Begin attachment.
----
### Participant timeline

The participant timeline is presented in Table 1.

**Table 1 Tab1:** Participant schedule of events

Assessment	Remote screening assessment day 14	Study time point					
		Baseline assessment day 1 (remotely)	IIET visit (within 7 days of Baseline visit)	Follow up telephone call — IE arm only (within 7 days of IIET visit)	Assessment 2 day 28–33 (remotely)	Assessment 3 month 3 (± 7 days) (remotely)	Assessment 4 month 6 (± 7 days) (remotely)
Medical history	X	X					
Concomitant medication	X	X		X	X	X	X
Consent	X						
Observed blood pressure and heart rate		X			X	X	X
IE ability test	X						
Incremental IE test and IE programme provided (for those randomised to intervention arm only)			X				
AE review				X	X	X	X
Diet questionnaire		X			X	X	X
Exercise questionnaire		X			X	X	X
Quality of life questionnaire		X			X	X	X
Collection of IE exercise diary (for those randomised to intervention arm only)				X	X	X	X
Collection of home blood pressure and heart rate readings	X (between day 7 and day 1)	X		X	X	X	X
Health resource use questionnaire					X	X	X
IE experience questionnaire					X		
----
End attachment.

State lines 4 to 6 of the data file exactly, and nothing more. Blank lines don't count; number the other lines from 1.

Assessment	Remote screening assessment day 14	Study time point					
		Baseline assessment day 1 (remotely)	IIET visit (within 7 days of Baseline visit)	Follow up telephone call — IE arm only (within 7 days of IIET visit)	Assessment 2 day 28–33 (remotely)	Assessment 3 month 3 (± 7 days) (remotely)	Assessment 4 month 6 (± 7 days) (remotely)
Medical history	X	X					